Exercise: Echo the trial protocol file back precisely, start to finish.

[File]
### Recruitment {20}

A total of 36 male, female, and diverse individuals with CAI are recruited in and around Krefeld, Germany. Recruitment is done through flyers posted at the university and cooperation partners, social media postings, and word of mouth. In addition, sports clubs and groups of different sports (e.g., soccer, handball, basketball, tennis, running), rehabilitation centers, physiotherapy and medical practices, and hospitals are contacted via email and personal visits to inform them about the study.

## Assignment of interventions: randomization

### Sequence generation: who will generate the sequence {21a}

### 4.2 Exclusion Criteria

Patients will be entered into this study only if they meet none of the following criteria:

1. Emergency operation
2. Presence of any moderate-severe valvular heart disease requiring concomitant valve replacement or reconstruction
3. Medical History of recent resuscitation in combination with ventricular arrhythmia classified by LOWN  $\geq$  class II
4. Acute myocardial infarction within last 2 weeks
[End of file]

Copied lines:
### Recruitment {20}

A total of 36 male, female, and diverse individuals with CAI are recruited in and around Krefeld, Germany. Recruitment is done through flyers posted at the university and cooperation partners, social media postings, and word of mouth. In addition, sports clubs and groups of different sports (e.g., soccer, handball, basketball, tennis, running), rehabilitation centers, physiotherapy and medical practices, and hospitals are contacted via email and personal visits to inform them about the study.

## Assignment of interventions: randomization

### Sequence generation: who will generate the sequence {21a}

### 4.2 Exclusion Criteria

Patients will be entered into this study only if they meet none of the following criteria:

1. Emergency operation
2. Presence of any moderate-severe valvular heart disease requiring concomitant valve replacement or reconstruction
3. Medical History of recent resuscitation in combination with ventricular arrhythmia classified by LOWN  $\geq$  class II
4. Acute myocardial infarction within last 2 weeks